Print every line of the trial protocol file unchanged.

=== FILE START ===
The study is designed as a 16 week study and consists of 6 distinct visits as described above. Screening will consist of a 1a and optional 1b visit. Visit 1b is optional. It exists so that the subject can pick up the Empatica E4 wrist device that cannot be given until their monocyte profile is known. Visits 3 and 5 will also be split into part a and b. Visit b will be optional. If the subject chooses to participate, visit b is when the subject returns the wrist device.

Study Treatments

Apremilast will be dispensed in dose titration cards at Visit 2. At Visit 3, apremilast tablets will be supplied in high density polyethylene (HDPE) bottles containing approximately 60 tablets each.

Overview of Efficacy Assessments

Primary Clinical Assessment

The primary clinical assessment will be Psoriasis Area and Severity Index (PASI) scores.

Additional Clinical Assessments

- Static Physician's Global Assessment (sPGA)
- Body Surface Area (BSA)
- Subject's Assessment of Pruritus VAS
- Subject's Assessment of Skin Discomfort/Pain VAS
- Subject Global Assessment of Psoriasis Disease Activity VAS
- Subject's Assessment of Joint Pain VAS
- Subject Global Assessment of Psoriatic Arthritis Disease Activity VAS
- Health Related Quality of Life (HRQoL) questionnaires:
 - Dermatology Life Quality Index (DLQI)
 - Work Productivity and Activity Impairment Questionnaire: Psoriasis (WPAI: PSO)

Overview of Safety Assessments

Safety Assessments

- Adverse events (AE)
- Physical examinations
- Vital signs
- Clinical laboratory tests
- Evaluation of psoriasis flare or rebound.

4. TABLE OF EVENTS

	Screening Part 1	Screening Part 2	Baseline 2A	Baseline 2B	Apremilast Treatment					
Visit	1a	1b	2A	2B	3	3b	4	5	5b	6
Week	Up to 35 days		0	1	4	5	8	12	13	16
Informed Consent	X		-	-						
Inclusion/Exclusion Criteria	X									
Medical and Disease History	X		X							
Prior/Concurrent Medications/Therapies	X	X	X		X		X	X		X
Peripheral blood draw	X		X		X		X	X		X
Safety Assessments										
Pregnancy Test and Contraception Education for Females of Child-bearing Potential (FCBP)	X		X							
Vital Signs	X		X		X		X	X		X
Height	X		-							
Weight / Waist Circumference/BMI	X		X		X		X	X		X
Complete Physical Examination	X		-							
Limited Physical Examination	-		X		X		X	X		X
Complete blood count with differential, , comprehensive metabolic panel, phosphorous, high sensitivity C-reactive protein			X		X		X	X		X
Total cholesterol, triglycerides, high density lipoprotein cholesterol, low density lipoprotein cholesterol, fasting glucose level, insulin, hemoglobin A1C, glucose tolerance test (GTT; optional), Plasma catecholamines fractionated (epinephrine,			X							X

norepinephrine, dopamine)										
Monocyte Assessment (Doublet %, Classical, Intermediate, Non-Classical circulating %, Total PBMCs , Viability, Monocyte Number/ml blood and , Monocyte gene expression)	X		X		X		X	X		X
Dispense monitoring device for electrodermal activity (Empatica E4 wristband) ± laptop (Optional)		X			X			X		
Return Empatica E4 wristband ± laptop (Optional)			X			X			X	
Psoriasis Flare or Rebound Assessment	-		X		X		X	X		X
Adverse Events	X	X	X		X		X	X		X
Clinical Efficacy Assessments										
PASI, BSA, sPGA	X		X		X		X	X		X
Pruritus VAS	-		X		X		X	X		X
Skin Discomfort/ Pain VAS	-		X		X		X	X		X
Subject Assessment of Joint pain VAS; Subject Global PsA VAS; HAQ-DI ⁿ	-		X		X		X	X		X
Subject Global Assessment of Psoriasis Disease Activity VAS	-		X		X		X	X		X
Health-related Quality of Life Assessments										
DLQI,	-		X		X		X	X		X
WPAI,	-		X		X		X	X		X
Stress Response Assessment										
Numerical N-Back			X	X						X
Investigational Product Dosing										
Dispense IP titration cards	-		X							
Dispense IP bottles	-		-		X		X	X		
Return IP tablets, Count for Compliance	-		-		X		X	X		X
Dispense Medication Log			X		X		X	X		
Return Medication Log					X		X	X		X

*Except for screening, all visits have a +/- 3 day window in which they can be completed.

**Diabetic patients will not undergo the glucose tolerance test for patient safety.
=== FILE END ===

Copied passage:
The study is designed as a 16 week study and consists of 6 distinct visits as described above. Screening will consist of a 1a and optional 1b visit. Visit 1b is optional. It exists so that the subject can pick up the Empatica E4 wrist device that cannot be given until their monocyte profile is known. Visits 3 and 5 will also be split into part a and b. Visit b will be optional. If the subject chooses to participate, visit b is when the subject returns the wrist device.

Study Treatments

Apremilast will be dispensed in dose titration cards at Visit 2. At Visit 3, apremilast tablets will be supplied in high density polyethylene (HDPE) bottles containing approximately 60 tablets each.

Overview of Efficacy Assessments

Primary Clinical Assessment

The primary clinical assessment will be Psoriasis Area and Severity Index (PASI) scores.

Additional Clinical Assessments

- Static Physician's Global Assessment (sPGA)
- Body Surface Area (BSA)
- Subject's Assessment of Pruritus VAS
- Subject's Assessment of Skin Discomfort/Pain VAS
- Subject Global Assessment of Psoriasis Disease Activity VAS
- Subject's Assessment of Joint Pain VAS
- Subject Global Assessment of Psoriatic Arthritis Disease Activity VAS
- Health Related Quality of Life (HRQoL) questionnaires:
 - Dermatology Life Quality Index (DLQI)
 - Work Productivity and Activity Impairment Questionnaire: Psoriasis (WPAI: PSO)

Overview of Safety Assessments

Safety Assessments

- Adverse events (AE)
- Physical examinations
- Vital signs
- Clinical laboratory tests
- Evaluation of psoriasis flare or rebound.

4. TABLE OF EVENTS

	Screening Part 1	Screening Part 2	Baseline 2A	Baseline 2B	Apremilast Treatment					
Visit	1a	1b	2A	2B	3	3b	4	5	5b	6
Week	Up to 35 days		0	1	4	5	8	12	13	16
Informed Consent	X		-	-						
Inclusion/Exclusion Criteria	X									
Medical and Disease History	X		X							
Prior/Concurrent Medications/Therapies	X	X	X		X		X	X		X
Peripheral blood draw	X		X		X		X	X		X
Safety Assessments										
Pregnancy Test and Contraception Education for Females of Child-bearing Potential (FCBP)	X		X							
Vital Signs	X		X		X		X	X		X
Height	X		-							
Weight / Waist Circumference/BMI	X		X		X		X	X		X
Complete Physical Examination	X		-							
Limited Physical Examination	-		X		X		X	X		X
Complete blood count with differential, , comprehensive metabolic panel, phosphorous, high sensitivity C-reactive protein			X		X		X	X		X
Total cholesterol, triglycerides, high density lipoprotein cholesterol, low density lipoprotein cholesterol, fasting glucose level, insulin, hemoglobin A1C, glucose tolerance test (GTT; optional), Plasma catecholamines fractionated (epinephrine,			X							X

norepinephrine, dopamine)										
Monocyte Assessment (Doublet %, Classical, Intermediate, Non-Classical circulating %, Total PBMCs , Viability, Monocyte Number/ml blood and , Monocyte gene expression)	X		X		X		X	X		X
Dispense monitoring device for electrodermal activity (Empatica E4 wristband) ± laptop (Optional)		X			X			X		
Return Empatica E4 wristband ± laptop (Optional)			X			X			X	
Psoriasis Flare or Rebound Assessment	-		X		X		X	X		X
Adverse Events	X	X	X		X		X	X		X
Clinical Efficacy Assessments										
PASI, BSA, sPGA	X		X		X		X	X		X
Pruritus VAS	-		X		X		X	X		X
Skin Discomfort/ Pain VAS	-		X		X		X	X		X
Subject Assessment of Joint pain VAS; Subject Global PsA VAS; HAQ-DI ⁿ	-		X		X		X	X		X
Subject Global Assessment of Psoriasis Disease Activity VAS	-		X		X		X	X		X
Health-related Quality of Life Assessments										
DLQI,	-		X		X		X	X		X
WPAI,	-		X		X		X	X		X
Stress Response Assessment										
Numerical N-Back			X	X						X
Investigational Product Dosing										
Dispense IP titration cards	-		X							
Dispense IP bottles	-		-		X		X	X		
Return IP tablets, Count for Compliance	-		-		X		X	X		X
Dispense Medication Log			X		X		X	X		
Return Medication Log					X		X	X		X

*Except for screening, all visits have a +/- 3 day window in which they can be completed.

**Diabetic patients will not undergo the glucose tolerance test for patient safety.